Chemicals can also be substituted with a different form of the same chemical. In general, inhalation exposure to dusty powders can be reduced by using a slurry or suspension of particles in a liquid solvent instead of a dry powder,[10] or substituting larger particles such as pellets or ingots.[3] Some chemicals, such as nanomaterials, often cannot be eliminated or substituted with conventional materials because their unique properties are necessary to the desired product or process.[10] However, it may be possible to choose properties of the nanoparticle such as size, shape, functionalization, surface charge, solubility, agglomeration, and aggregation state to improve their toxicological properties while retaining the desired functionality.[11]

In 2014, the U.S. National Academies released a recommended decision-making framework for chemical substitutions. The framework maintained health-related metrics used by previous frameworks, including carcinogenicity, mutagenicity, reproductive and developmental toxicity, endocrine disruption, acute and chronic toxicity, dermal and eye irritation, and dermal and respiratory sensitization, and ecotoxicity. It added an emphasis on assessing actual exposure rather than only the inherent hazards of the chemical itself, decision rules for resolving trade-offs among hazards, and consideration of novel data sources on hazards such as simulations. The assessment framework has 13 steps, many of which are unique, such as dedicated steps for scoping and problem formulation, assessing physicochemical properties, broader life-cycle assessment, and research and innovation. The framework also provides guidance on tools and sources for scientific information.[12]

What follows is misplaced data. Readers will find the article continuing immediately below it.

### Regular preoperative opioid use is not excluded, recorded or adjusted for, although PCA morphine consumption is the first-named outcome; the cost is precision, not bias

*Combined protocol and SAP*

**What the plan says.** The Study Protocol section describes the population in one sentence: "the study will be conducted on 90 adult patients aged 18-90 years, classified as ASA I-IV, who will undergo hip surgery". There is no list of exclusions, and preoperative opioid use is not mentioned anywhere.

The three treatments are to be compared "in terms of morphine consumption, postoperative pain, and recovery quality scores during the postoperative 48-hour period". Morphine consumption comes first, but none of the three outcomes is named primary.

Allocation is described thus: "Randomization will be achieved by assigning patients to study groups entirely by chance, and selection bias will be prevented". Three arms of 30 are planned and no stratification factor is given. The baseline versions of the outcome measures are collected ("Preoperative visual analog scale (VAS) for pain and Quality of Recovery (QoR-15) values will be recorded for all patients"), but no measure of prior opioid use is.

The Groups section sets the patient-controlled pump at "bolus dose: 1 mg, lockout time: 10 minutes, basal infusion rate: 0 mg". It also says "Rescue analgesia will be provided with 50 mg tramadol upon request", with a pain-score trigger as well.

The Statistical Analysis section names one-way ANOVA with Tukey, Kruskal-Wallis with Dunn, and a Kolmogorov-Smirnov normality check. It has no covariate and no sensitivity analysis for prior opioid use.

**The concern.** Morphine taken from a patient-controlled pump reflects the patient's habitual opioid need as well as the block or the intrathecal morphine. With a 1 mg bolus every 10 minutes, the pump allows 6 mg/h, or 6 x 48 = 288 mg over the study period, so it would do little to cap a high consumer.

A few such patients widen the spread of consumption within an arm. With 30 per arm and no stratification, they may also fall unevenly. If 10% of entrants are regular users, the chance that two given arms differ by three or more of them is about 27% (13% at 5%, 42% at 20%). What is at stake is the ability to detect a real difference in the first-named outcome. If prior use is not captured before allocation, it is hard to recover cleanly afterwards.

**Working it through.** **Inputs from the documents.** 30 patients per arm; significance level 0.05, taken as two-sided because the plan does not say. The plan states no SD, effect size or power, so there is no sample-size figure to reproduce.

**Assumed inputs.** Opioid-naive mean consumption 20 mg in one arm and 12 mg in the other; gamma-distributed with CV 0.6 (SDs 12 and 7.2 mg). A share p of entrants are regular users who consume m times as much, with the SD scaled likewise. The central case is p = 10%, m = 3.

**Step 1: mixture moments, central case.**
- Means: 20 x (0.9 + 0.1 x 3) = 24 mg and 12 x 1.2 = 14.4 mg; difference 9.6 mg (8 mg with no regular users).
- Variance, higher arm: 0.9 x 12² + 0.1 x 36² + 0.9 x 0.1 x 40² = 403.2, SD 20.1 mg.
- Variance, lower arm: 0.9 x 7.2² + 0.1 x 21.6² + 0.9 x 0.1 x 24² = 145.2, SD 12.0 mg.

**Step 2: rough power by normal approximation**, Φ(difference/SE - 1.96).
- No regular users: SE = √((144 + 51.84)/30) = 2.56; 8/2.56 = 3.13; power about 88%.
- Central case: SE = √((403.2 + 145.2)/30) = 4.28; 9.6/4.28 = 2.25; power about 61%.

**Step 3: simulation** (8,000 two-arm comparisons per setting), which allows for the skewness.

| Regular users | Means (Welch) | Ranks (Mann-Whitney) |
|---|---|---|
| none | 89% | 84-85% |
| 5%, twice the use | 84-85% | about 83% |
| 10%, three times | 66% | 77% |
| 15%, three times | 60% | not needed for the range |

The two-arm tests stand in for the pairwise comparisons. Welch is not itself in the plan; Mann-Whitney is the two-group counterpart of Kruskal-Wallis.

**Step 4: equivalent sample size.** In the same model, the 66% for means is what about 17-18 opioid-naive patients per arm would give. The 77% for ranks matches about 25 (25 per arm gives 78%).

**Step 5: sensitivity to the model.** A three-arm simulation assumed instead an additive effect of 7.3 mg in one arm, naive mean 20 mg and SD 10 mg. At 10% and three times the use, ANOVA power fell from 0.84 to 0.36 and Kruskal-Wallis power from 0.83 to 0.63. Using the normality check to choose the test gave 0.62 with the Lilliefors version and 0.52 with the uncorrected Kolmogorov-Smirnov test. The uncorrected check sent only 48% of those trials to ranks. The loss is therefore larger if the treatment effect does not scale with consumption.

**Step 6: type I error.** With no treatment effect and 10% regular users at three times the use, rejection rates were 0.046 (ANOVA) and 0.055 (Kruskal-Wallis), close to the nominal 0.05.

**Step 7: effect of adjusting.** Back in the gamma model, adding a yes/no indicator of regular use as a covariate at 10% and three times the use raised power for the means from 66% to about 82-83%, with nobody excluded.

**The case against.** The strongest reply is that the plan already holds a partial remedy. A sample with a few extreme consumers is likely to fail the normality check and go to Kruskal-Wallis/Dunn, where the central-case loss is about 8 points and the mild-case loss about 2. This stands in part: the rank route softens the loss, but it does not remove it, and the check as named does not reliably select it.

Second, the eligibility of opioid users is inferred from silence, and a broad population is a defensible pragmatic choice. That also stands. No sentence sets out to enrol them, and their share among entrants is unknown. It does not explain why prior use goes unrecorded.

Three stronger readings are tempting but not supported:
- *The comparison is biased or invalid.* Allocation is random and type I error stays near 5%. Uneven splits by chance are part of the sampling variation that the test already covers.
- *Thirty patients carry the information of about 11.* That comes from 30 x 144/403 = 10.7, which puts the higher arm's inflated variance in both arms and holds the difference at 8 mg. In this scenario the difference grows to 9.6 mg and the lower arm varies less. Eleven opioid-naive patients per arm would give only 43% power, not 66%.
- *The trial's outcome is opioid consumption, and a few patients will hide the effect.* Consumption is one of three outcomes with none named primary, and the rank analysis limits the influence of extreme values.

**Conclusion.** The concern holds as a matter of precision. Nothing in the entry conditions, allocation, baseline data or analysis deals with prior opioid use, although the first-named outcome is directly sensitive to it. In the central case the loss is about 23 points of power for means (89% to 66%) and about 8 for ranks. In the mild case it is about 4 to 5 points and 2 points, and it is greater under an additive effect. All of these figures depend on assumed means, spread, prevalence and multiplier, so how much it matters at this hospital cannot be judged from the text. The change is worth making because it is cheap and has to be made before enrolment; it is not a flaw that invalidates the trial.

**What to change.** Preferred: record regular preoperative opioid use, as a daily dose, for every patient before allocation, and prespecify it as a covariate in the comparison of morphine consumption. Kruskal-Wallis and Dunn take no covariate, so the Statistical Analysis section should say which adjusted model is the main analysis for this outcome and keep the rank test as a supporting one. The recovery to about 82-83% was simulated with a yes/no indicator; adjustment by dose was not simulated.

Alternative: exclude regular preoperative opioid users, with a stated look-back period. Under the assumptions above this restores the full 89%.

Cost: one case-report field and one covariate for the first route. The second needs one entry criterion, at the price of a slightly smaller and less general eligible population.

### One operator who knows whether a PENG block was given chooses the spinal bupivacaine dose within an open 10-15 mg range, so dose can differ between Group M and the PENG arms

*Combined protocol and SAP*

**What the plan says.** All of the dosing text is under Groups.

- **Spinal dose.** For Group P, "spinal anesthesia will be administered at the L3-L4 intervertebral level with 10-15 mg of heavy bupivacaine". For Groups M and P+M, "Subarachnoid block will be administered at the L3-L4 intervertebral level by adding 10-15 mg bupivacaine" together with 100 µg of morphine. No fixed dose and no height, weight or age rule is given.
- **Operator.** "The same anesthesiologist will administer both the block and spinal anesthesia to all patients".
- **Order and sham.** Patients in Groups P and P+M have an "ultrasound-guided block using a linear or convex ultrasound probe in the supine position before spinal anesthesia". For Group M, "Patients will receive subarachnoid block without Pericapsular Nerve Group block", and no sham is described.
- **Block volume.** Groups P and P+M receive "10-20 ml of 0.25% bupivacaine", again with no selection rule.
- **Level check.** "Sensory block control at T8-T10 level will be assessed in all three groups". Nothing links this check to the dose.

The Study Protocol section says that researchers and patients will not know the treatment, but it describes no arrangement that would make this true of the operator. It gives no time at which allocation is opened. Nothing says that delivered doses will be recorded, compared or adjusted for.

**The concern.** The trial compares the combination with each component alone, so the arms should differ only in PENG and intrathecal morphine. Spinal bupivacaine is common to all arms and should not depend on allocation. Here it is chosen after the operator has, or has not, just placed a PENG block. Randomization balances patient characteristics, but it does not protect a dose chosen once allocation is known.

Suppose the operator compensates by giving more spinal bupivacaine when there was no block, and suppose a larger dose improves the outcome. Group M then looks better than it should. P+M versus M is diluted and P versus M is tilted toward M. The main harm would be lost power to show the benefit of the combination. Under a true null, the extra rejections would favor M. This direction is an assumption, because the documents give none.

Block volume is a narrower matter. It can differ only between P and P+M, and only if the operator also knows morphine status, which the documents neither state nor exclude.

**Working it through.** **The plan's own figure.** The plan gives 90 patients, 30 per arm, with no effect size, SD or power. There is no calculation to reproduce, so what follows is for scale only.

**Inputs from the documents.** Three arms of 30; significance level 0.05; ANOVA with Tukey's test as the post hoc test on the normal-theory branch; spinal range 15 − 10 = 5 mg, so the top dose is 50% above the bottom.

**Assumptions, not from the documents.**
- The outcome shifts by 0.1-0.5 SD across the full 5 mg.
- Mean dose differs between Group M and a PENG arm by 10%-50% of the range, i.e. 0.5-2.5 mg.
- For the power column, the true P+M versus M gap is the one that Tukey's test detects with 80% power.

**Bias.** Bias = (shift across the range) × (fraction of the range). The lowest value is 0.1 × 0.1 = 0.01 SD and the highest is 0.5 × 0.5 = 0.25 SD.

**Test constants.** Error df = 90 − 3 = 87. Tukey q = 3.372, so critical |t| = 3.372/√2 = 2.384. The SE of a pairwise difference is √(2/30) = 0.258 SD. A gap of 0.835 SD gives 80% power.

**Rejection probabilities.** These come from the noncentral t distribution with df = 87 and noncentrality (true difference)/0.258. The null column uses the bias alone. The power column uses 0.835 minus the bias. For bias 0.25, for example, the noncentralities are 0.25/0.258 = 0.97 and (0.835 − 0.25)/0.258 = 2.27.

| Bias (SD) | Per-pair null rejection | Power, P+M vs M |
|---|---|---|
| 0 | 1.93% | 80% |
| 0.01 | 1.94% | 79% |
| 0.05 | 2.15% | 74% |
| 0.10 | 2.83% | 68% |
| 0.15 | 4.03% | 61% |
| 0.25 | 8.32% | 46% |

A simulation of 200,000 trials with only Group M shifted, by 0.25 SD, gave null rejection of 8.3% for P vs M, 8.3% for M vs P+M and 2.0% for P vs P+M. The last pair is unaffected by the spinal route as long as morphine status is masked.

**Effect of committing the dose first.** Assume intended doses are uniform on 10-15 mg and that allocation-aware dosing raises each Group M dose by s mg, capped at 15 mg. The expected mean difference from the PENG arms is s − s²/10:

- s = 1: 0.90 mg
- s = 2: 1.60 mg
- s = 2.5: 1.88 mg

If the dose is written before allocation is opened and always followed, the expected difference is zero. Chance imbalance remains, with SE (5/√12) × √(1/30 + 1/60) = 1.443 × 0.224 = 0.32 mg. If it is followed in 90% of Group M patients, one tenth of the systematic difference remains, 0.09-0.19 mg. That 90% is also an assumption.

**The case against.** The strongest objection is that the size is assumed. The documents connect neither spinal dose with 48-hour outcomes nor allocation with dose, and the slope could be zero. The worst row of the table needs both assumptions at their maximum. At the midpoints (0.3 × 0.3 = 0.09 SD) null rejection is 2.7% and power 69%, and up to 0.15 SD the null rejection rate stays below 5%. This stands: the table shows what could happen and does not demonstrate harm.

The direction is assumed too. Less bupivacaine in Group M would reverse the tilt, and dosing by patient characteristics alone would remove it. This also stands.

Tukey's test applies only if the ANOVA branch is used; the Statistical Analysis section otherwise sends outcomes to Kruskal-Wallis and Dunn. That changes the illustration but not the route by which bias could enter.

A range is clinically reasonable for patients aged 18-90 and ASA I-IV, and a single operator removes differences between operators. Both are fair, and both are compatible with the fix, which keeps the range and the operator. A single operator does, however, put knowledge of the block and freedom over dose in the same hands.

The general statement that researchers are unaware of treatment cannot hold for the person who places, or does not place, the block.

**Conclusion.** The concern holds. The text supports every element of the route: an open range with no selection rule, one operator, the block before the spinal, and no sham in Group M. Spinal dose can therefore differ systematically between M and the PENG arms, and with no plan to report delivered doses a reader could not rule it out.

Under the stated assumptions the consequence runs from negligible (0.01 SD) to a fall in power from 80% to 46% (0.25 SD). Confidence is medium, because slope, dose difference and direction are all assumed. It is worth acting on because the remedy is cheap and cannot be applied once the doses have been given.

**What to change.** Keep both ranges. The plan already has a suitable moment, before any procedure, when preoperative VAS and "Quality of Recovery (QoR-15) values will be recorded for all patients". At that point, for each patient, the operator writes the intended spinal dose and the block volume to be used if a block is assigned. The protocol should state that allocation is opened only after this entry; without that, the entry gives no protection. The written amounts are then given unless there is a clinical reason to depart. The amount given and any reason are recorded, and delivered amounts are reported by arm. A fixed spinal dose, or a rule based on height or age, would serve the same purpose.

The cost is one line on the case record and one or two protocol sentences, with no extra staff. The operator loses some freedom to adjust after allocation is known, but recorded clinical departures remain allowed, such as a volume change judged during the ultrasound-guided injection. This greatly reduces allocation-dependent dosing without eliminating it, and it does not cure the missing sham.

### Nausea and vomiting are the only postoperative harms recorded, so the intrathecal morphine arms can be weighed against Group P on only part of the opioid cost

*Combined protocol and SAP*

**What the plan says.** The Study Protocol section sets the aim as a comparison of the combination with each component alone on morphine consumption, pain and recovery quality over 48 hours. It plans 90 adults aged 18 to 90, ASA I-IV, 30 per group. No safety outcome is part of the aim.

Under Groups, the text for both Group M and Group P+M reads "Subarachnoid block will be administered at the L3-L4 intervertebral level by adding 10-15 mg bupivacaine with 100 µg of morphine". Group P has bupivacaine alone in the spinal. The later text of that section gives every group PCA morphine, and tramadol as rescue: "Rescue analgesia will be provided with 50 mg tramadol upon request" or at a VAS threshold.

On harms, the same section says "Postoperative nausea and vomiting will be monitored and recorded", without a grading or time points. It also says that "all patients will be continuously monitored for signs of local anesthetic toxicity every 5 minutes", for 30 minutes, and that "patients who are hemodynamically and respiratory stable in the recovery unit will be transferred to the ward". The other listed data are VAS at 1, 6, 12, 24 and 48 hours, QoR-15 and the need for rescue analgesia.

Processes and equipment[edit]

A microscope image of a ball made of agglomerated stringlike particles
An aerosol droplet containing nanomaterials ejected from a vial during sonication. Eliminating or limiting sonication and other handling processes reduces inhalation hazards.

Hazards to workers can be reduced by limiting or replacing procedures that may aerosolize toxic materials contained in the item. Examples include limiting agitation procedures such as sonication, or by using a lower-temperature process in chemical reactors to minimize release of materials in exhaust.[13] Substituting a water-jet cutting process instead of mechanical sawing of a solid item also creates less dust.[14]